• Sarah Anderson

5 Ways for Hospitals to Brace for Cyber Impact

Hospitals and healthcare organizations are struggling. Whether plagued by N95 mask shortages or liquidity issues caused by the inability to conduct elective surgeries, healthcare workers and administrators continue to face novel challenges. These vulnerabilities attract predators.

On April 20, 2020, 5 U.S. Senators wrote a letter to Chris Krebs, the Director of the Cybersecurity and Infrastructure Security Agency and Gen. Paul Nakasone, Commander of U.S. Cyber Command requesting 6 actions to enhance cybersecurity health and resiliency across the U.S. Department of Health and Hospitals, as well as healthcare nationwide. Senators Tom Cotton, David Perdue, Edward Markey, Mark Warner, and Richard Blumenthal identified “Russian, Chinese, Iranian, and North Korean hacking operations” as targeting the U.S. health care sector and using coronavirus to lure victims.

On April 27, 2020, CNN similarly reported that “Hospitals, research laboratories, health care providers and pharmaceutical companies have all been hit… struck by a surge of daily strikes[.]” According to CNN, Chinese group APT41 is carrying out the biggest portion of these cyberattacks, with many bad actors looking to steal coronavirus research and intellectual property. The Department of Justice contributed to the article, confirming the escalation of attacks against the healthcare industry.

Social engineering remains an extremely popular and effective method of attack, now taking the form of fast food coupons and free food delivery advertisements that are marketed to DHHS workers in hopes of luring victims into making the wrong click. However, CrowdStrike recently explained two common tech tactics being deployed against the healthcare industry:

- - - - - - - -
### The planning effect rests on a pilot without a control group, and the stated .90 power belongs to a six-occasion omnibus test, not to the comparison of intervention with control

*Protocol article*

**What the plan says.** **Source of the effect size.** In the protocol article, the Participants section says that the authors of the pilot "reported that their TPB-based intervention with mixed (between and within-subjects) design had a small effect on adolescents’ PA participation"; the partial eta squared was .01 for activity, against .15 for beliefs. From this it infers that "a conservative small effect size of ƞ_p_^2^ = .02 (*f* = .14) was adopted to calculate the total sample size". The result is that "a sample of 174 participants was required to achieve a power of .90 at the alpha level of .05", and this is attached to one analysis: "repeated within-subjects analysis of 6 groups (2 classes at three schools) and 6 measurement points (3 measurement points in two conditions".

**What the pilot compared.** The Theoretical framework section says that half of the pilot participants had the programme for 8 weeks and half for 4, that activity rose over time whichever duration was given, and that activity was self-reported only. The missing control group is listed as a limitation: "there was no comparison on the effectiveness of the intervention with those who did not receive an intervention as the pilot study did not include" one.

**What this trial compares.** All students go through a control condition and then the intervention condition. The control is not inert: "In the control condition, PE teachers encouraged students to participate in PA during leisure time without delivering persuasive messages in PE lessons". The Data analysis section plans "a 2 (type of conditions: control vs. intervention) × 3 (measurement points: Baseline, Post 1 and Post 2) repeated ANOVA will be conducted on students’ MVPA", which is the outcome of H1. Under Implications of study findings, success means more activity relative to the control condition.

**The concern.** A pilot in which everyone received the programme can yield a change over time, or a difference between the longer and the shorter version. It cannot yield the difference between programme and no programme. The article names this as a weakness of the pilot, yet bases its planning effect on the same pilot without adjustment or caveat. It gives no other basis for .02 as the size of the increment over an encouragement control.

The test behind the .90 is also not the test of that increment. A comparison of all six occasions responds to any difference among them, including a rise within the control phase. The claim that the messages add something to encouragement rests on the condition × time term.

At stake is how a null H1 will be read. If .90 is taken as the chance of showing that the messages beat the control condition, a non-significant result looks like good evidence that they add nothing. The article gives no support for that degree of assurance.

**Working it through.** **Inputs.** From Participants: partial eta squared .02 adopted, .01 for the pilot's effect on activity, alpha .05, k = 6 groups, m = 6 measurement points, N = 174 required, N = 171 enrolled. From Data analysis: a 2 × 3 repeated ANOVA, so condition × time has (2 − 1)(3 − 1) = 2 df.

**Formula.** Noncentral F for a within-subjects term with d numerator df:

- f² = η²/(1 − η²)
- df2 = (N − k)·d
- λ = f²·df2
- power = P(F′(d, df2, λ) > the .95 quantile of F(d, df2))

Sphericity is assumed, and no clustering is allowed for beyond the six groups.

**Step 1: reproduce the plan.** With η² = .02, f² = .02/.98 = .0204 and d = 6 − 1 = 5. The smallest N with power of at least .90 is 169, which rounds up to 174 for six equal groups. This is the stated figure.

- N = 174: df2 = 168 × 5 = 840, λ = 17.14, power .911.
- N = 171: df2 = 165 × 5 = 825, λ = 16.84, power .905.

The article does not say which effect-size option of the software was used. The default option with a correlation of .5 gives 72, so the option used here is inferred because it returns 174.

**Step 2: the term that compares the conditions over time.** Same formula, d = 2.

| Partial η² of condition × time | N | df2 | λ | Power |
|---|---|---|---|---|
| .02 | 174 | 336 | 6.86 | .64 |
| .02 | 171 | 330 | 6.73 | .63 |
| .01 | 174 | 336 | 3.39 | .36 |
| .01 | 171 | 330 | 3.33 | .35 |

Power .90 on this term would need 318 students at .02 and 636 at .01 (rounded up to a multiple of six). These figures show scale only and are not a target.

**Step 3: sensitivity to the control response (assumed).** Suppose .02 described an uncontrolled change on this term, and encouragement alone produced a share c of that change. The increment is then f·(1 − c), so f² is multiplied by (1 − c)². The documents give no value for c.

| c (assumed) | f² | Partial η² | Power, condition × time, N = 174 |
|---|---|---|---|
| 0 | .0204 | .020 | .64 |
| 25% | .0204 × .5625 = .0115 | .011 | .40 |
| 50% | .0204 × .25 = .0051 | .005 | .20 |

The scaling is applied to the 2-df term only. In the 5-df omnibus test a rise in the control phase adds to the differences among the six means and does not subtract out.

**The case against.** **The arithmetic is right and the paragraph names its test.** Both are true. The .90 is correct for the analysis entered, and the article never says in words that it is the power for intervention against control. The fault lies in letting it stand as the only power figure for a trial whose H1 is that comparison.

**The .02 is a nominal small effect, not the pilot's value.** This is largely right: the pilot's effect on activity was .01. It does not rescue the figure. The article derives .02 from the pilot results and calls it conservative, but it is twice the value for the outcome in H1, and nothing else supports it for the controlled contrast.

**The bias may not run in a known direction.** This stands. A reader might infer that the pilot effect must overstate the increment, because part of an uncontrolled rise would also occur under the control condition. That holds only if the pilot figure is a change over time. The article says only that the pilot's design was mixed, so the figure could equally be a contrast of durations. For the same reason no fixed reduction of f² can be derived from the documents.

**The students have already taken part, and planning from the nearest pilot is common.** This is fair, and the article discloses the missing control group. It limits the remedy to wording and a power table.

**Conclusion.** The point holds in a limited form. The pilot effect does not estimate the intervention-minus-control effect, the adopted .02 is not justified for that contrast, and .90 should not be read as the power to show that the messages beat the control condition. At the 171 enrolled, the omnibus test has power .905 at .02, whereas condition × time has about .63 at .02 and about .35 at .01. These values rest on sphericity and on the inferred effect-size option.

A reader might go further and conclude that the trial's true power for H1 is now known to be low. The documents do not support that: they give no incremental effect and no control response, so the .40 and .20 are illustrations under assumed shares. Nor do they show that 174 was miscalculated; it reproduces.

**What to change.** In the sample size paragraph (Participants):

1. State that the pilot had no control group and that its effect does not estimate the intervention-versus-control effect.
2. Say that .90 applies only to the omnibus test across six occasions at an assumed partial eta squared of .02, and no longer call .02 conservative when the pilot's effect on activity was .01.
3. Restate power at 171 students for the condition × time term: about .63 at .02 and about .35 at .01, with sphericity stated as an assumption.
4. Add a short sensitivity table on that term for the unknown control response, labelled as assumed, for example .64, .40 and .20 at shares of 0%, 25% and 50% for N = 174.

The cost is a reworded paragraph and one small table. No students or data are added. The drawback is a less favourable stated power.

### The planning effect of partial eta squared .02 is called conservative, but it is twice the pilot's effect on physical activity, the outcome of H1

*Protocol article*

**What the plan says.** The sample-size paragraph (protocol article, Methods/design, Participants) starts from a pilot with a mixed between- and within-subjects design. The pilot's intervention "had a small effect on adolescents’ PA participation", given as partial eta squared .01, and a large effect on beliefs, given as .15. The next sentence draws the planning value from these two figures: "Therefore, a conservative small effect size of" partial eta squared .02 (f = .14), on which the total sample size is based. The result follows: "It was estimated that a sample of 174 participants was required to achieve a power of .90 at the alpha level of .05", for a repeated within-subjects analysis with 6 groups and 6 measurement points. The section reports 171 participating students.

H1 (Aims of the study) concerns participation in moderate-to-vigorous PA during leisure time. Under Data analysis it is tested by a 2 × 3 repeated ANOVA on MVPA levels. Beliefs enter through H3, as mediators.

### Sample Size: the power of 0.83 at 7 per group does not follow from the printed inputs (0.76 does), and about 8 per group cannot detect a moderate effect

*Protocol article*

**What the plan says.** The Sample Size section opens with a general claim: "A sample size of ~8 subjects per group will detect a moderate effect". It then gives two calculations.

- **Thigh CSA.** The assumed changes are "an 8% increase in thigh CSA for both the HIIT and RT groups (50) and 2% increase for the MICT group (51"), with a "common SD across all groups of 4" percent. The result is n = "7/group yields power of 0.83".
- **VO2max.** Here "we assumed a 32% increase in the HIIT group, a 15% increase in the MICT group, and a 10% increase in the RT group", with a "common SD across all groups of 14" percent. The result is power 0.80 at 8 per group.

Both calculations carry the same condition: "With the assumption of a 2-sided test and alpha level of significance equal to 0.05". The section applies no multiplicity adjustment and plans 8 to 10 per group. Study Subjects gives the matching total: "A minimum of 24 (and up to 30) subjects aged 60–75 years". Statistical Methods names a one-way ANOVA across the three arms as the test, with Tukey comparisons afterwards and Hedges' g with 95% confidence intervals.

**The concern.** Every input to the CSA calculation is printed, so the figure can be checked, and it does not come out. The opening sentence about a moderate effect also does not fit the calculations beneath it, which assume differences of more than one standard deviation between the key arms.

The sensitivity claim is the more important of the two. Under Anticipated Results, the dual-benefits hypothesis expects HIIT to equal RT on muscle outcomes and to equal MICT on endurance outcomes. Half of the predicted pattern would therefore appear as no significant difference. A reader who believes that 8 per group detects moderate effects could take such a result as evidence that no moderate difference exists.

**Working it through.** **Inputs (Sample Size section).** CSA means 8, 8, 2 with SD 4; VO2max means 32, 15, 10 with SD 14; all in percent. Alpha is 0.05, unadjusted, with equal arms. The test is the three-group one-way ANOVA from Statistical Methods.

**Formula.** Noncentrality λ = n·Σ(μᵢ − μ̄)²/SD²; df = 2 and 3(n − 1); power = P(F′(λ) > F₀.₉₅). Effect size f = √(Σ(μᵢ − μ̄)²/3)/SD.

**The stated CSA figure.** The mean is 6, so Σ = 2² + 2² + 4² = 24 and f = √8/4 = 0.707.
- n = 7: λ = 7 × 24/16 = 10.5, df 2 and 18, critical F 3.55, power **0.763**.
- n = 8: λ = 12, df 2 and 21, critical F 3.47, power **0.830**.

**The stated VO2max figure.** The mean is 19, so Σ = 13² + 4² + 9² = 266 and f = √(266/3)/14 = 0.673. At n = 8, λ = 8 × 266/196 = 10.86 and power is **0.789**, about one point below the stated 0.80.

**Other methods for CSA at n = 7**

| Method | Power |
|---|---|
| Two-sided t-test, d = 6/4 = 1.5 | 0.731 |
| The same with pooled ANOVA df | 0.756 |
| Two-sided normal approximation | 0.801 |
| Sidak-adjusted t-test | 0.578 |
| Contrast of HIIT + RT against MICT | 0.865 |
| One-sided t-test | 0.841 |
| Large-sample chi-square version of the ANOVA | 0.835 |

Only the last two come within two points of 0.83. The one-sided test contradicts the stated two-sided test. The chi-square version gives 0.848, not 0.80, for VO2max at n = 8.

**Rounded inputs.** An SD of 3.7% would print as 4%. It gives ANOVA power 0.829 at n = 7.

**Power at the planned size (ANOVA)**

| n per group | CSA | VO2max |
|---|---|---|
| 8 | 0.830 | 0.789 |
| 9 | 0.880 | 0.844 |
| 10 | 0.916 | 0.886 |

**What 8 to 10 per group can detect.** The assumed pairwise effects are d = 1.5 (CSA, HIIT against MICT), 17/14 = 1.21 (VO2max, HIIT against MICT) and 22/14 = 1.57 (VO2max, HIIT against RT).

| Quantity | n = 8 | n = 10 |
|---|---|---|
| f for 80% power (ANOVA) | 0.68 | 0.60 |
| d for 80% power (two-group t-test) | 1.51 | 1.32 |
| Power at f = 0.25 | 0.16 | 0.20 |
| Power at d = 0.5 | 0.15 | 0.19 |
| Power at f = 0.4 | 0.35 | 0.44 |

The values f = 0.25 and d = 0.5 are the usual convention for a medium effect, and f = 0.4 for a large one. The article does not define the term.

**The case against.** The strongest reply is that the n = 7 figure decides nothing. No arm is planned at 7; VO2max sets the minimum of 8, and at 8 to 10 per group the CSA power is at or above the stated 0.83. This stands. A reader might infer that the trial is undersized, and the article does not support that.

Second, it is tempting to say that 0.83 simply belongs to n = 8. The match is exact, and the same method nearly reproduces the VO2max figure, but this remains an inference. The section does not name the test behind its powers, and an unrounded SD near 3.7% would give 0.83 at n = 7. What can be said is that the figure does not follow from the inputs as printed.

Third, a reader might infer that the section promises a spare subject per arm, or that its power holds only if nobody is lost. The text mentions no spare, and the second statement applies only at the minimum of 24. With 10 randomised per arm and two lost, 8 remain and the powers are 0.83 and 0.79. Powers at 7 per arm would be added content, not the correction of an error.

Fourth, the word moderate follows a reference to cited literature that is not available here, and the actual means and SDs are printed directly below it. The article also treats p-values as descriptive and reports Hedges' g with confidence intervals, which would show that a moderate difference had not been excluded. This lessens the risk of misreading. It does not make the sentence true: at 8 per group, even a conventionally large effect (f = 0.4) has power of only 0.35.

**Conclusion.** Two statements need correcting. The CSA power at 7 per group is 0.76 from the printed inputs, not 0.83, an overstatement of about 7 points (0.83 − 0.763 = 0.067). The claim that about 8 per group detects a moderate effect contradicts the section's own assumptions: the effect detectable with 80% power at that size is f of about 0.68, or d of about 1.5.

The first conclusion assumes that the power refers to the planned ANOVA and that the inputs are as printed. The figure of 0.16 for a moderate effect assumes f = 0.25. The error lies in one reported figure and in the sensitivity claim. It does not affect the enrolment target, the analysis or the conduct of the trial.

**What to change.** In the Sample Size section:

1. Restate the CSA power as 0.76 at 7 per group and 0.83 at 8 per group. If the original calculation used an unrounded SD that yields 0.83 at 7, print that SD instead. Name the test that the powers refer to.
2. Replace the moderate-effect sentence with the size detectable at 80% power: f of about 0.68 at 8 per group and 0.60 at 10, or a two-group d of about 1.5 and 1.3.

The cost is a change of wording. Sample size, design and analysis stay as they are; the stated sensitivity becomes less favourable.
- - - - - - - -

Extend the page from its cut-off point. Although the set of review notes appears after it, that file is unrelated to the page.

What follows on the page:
• Password Spraying Internet Login Portals: a brute-force attack in which a bad guy uses a single password against as many user accounts as possible before trying another password to avoid getting locked out of a single account. In other words, switch user accounts, not passwords. This technique allows the actor to remain undetected by avoiding rapid or frequent account lockouts. This is a very effective tool to gain administrator credentials for programs like SharePoint and IIS.

  • After initial access, the bad actors then maneuver within the system using “living-off-the-land” (LOTL) capabilities like PowerShell, PowerKatz, and MimiKatz, to find other credentials within the network to access more valuable data and resources. Foreign actors are not as interested in personal information, as they are in intellectual property. Therefore, and as an example, obtaining credentials for payroll is insufficient. However, using payroll admin credentials to find the account credentials for the chief of Research and Development is jackpot. So, what are PowerKatz, PowerShell, and MimiKatz? Programs that recall and can decrypt passwords from memory within operating systems.

To protect themselves, healthcare entities need to stay vigilant and undertake the following actions:

  1. Require multi-factor authentication (whether its multiple passwords, or password & text code) to strengthen internet-facing portals for network access;

  2. Ensure utilization of Windows 10 – Windows 7 viability ended in March 2020 and no longer has available security patches;

  3. Severely limit administrator privileges as these accounts are the most valuable to network infiltrators;

  4. Implement modern endpoint detection and response (EDR) programs (CrowdStrike, Microsoft, McAfee, Carbon Black and others have programs) to monitor processes to detect suspicious actions, such abnormal command functions, changes in file locations, and alien program installations. Through EDR programs, an invasion can be detected and thwarted before information is stolen or damaged; and

  5. Train all users on the importance of cybersecurity, physical security, and social engineering practices. Speak to IT staff and administrative users, they are both a risk and a resource. Did you know that MimiKatz was created by a disgruntled programmer who attempted to alert his supervisors to a deficiency within Windows and was ignored? Yep, French programmer Benjamin Delpy built the program and source code to prove his point to Microsoft and Windows when it was stolen by Russian hackers. Now, it may be used against all of us.


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